It's been 12 years since any version of Star Trek has appeared on television. 12 years since we've gotten a weekly dose of space adventure taking place in that vast universe Gene Roddenberry created in the '60s. So, maybe, fans are just being antsy complaining about the few months of delays for CBS All Access' Star Trek: Discovery, first slated for January of this year and now pushed to vague "Fall." But it doesn't hurt to hear that the wait will have been worth it.
Discovery producer Alex Kurtzman (whose The Mummy movie starring Tom Cruise releases today) recently spoke about the reasons for the delays, and it sounds like it's everything to do with quality control. In an interview with Collider Kurtzman said the following:
“We postponed our schedule because the truth is we did not want to put out something that was subpar, and as the vision expanded we started feeling like we weren’t gonna be able to deliver the scope and the scale that was on the page. And CBS was extremely supportive in saying, ’Okay you know what, this is streaming, it’s not like we have to beat out right away, let’s do the best version of this, Trek is too important for all of us.'”
Unrestricted by the primetime expectations of normal television, CBS is taking advantage of the freedom around digital-streaming and taking its time. A smart move, considering the shuffle the writer's room has seen since Bryan Fuller's departure earlier this year. Fuller left when he realized the commitment to showrunning both Discovery and Starz's American Gods was a handful. Kurtzman assured fans that Fuller's influence will still very much be felt, saying:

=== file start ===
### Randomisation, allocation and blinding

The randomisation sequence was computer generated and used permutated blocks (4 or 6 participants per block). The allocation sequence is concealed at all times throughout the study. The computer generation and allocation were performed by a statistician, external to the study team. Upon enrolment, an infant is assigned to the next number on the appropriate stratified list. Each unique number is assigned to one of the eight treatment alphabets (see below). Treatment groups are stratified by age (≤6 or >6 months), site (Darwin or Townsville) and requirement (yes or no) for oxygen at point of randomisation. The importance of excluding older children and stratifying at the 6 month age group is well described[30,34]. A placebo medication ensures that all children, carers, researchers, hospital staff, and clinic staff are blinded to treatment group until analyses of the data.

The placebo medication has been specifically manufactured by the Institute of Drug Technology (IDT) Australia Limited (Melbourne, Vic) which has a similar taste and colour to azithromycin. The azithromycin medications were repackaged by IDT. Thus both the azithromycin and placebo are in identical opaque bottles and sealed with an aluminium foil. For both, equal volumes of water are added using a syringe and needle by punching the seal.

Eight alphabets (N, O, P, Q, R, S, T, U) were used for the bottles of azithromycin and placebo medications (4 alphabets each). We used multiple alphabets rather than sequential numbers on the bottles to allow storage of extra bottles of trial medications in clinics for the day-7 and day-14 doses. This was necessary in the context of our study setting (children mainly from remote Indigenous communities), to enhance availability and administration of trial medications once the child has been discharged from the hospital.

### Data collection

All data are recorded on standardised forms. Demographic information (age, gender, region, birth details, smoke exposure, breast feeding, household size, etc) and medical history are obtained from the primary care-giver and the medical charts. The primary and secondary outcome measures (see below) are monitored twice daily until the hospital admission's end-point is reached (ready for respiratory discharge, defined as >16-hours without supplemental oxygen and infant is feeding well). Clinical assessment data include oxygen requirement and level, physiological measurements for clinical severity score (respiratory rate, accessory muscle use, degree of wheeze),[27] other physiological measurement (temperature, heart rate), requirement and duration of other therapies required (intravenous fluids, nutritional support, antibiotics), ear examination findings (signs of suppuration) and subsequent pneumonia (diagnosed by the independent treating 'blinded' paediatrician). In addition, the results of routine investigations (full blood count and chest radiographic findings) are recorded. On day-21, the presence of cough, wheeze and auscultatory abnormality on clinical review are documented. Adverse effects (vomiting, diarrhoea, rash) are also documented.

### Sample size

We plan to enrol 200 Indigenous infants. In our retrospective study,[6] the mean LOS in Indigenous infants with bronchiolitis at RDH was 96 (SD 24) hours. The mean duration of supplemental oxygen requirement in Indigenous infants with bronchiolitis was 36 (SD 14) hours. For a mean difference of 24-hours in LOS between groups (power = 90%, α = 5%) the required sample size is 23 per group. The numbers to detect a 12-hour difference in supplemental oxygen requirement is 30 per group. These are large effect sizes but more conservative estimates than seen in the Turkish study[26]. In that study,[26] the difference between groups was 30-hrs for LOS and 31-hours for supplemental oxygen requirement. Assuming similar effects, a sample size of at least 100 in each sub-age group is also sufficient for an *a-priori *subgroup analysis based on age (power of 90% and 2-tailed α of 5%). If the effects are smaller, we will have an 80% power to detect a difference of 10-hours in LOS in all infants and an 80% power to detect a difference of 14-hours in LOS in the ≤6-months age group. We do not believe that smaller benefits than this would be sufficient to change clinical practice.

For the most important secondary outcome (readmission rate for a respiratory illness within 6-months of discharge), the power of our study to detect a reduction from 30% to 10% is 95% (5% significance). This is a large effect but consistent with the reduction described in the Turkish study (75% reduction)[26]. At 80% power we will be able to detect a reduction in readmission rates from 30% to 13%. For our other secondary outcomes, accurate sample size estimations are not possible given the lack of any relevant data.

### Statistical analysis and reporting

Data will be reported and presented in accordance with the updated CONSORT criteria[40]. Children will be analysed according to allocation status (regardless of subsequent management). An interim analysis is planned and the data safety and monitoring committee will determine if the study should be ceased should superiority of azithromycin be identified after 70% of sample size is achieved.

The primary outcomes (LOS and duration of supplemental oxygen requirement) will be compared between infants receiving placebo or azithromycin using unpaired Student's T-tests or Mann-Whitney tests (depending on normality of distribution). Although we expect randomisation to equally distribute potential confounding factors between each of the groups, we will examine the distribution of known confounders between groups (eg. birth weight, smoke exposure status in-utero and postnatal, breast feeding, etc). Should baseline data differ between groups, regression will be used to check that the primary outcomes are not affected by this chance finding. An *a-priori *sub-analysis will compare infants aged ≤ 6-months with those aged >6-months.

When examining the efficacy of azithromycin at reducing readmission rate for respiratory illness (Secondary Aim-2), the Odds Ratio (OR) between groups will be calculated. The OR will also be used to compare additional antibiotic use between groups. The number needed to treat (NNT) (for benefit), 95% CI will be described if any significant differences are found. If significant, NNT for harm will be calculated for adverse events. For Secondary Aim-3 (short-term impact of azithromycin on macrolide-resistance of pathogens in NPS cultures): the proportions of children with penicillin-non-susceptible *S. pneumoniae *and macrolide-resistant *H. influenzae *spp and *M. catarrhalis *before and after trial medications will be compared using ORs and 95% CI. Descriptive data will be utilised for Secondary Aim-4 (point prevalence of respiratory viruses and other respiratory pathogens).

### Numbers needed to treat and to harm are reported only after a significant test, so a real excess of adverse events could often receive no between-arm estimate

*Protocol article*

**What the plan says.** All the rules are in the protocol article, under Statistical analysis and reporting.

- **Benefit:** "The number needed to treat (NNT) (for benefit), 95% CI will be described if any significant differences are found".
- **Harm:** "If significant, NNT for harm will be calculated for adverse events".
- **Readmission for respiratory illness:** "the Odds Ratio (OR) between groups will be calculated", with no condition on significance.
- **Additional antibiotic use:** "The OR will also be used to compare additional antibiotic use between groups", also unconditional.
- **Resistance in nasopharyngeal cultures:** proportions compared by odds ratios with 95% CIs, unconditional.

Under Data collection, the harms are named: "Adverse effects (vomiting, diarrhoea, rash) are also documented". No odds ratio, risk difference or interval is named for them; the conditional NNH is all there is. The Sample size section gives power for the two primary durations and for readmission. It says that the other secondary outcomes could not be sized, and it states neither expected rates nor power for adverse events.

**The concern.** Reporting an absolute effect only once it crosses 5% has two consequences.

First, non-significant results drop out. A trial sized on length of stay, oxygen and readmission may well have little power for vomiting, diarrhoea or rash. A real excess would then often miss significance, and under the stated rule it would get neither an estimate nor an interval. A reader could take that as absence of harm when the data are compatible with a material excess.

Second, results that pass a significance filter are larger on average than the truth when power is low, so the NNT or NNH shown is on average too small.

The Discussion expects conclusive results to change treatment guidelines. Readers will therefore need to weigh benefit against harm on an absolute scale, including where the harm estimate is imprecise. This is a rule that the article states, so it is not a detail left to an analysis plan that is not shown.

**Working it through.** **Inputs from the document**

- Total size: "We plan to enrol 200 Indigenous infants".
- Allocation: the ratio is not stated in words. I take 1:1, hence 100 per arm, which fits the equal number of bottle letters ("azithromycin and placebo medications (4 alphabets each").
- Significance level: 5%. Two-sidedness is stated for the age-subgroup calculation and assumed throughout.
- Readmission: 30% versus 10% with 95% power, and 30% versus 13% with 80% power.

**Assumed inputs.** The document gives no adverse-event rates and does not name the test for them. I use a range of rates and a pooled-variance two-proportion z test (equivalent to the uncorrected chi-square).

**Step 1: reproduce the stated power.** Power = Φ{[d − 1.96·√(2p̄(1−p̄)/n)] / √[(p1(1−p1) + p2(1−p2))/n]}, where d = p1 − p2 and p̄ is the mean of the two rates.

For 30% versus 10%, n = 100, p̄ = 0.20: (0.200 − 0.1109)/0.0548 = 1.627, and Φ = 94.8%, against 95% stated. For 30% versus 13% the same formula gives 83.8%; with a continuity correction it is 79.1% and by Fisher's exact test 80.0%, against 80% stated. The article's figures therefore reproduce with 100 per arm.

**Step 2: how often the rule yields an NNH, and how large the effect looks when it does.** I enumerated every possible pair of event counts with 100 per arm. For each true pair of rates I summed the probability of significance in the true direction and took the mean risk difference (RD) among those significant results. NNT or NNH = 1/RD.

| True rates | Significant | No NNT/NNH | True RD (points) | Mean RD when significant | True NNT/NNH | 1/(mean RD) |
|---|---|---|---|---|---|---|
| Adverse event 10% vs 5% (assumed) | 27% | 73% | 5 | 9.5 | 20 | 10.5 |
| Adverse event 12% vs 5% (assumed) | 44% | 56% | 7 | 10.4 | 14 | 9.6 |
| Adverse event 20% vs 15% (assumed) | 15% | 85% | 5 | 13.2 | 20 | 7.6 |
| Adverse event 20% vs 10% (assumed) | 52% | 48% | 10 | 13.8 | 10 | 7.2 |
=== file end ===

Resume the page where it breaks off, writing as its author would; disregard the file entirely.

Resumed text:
"So much of what’s there in terms of story and certainly in terms of set-up, character, big ideas, the big movement of the season, that’s all stuff that Bryan and I talked about."
As far as teasing what else fans can start to get excited for -- though the first trailer already has Trekkies and newcomers alike buzzing with its diversity, awesome casting, female characters, and dazzling effects -- Kurtzman reiterated the show's commitment to LGBT representation:
"...it would be foolish of us to not only ignore it but not to take advantage of the fact that that’s how people are consuming stories and they’re hungrier for more complicated stories. What would have been a taboo subject 10, 15 years ago is now everywhere, and that’s a beautiful thing."
For fans whose first exposure to two women kissing on-screen was Jadzia Dax kissing Lenara Kahn on Star Trek: Deep Space Nine in 1995, the progressiveness of Discovery, and its showcasing of LGBT characters, should come as no surprise. These reassurances regarding Discovery will certainly tide fans over until further trailers and a locked-in premiere date are revealed.
And, in the meantime, fans can muse over who they may see cameo on the show. Kurtzman described a list he was given of "people who said they want to be on Star Trek’" which is, as he puts it, "awesome." Wonder if he's open to suggestions?
Star Trek: Discovery will premiere on CBS All Access this Fall and stars Michelle Yeoh, Sonequa Martin-Green, Jason Isaacs, Doug Jones, Shazad Latif, and Rainn Wilson.